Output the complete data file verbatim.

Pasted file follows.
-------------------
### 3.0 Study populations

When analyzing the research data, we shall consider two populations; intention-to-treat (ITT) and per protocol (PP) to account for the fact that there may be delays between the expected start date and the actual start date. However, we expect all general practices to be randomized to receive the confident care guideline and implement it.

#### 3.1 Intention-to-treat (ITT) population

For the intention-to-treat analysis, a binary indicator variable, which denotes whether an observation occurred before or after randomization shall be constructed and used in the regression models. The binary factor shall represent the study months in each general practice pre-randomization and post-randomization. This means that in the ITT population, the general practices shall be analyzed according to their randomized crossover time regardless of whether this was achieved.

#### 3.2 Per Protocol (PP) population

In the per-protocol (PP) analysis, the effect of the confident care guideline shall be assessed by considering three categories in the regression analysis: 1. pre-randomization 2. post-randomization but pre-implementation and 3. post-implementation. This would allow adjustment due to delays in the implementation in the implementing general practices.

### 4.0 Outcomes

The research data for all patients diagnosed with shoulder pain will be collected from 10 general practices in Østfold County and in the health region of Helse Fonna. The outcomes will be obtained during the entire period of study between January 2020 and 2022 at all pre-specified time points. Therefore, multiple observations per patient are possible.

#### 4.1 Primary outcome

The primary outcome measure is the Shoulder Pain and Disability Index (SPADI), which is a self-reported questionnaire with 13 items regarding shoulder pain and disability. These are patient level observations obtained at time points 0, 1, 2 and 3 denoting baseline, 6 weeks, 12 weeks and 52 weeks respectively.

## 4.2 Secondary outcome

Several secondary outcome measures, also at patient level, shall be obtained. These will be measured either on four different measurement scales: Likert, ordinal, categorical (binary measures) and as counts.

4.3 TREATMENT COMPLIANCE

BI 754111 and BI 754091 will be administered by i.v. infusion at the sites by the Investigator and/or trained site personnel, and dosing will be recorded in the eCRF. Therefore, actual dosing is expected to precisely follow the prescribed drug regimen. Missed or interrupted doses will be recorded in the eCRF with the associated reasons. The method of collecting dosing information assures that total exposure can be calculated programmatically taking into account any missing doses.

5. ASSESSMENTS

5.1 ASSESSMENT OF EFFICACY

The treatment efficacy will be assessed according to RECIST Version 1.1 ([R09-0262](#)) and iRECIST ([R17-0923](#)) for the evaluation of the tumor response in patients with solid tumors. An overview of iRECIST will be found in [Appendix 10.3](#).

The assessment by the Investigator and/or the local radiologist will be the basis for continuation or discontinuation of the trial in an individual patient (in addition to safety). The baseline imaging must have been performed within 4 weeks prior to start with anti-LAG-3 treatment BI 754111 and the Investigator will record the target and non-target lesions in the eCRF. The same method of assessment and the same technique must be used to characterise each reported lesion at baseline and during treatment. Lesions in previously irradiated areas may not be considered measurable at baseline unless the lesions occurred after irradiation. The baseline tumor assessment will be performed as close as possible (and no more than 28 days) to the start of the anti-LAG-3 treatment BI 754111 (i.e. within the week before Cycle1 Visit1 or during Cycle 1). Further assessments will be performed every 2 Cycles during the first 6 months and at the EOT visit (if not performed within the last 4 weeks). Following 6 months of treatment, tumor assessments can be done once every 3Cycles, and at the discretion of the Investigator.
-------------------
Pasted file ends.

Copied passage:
### 3.0 Study populations

When analyzing the research data, we shall consider two populations; intention-to-treat (ITT) and per protocol (PP) to account for the fact that there may be delays between the expected start date and the actual start date. However, we expect all general practices to be randomized to receive the confident care guideline and implement it.

#### 3.1 Intention-to-treat (ITT) population

For the intention-to-treat analysis, a binary indicator variable, which denotes whether an observation occurred before or after randomization shall be constructed and used in the regression models. The binary factor shall represent the study months in each general practice pre-randomization and post-randomization. This means that in the ITT population, the general practices shall be analyzed according to their randomized crossover time regardless of whether this was achieved.

#### 3.2 Per Protocol (PP) population

In the per-protocol (PP) analysis, the effect of the confident care guideline shall be assessed by considering three categories in the regression analysis: 1. pre-randomization 2. post-randomization but pre-implementation and 3. post-implementation. This would allow adjustment due to delays in the implementation in the implementing general practices.

### 4.0 Outcomes

The research data for all patients diagnosed with shoulder pain will be collected from 10 general practices in Østfold County and in the health region of Helse Fonna. The outcomes will be obtained during the entire period of study between January 2020 and 2022 at all pre-specified time points. Therefore, multiple observations per patient are possible.

#### 4.1 Primary outcome

The primary outcome measure is the Shoulder Pain and Disability Index (SPADI), which is a self-reported questionnaire with 13 items regarding shoulder pain and disability. These are patient level observations obtained at time points 0, 1, 2 and 3 denoting baseline, 6 weeks, 12 weeks and 52 weeks respectively.

## 4.2 Secondary outcome

Several secondary outcome measures, also at patient level, shall be obtained. These will be measured either on four different measurement scales: Likert, ordinal, categorical (binary measures) and as counts.

4.3 TREATMENT COMPLIANCE

BI 754111 and BI 754091 will be administered by i.v. infusion at the sites by the Investigator and/or trained site personnel, and dosing will be recorded in the eCRF. Therefore, actual dosing is expected to precisely follow the prescribed drug regimen. Missed or interrupted doses will be recorded in the eCRF with the associated reasons. The method of collecting dosing information assures that total exposure can be calculated programmatically taking into account any missing doses.

5. ASSESSMENTS

5.1 ASSESSMENT OF EFFICACY

The treatment efficacy will be assessed according to RECIST Version 1.1 ([R09-0262](#)) and iRECIST ([R17-0923](#)) for the evaluation of the tumor response in patients with solid tumors. An overview of iRECIST will be found in [Appendix 10.3](#).

The assessment by the Investigator and/or the local radiologist will be the basis for continuation or discontinuation of the trial in an individual patient (in addition to safety). The baseline imaging must have been performed within 4 weeks prior to start with anti-LAG-3 treatment BI 754111 and the Investigator will record the target and non-target lesions in the eCRF. The same method of assessment and the same technique must be used to characterise each reported lesion at baseline and during treatment. Lesions in previously irradiated areas may not be considered measurable at baseline unless the lesions occurred after irradiation. The baseline tumor assessment will be performed as close as possible (and no more than 28 days) to the start of the anti-LAG-3 treatment BI 754111 (i.e. within the week before Cycle1 Visit1 or during Cycle 1). Further assessments will be performed every 2 Cycles during the first 6 months and at the EOT visit (if not performed within the last 4 weeks). Following 6 months of treatment, tumor assessments can be done once every 3Cycles, and at the discretion of the Investigator.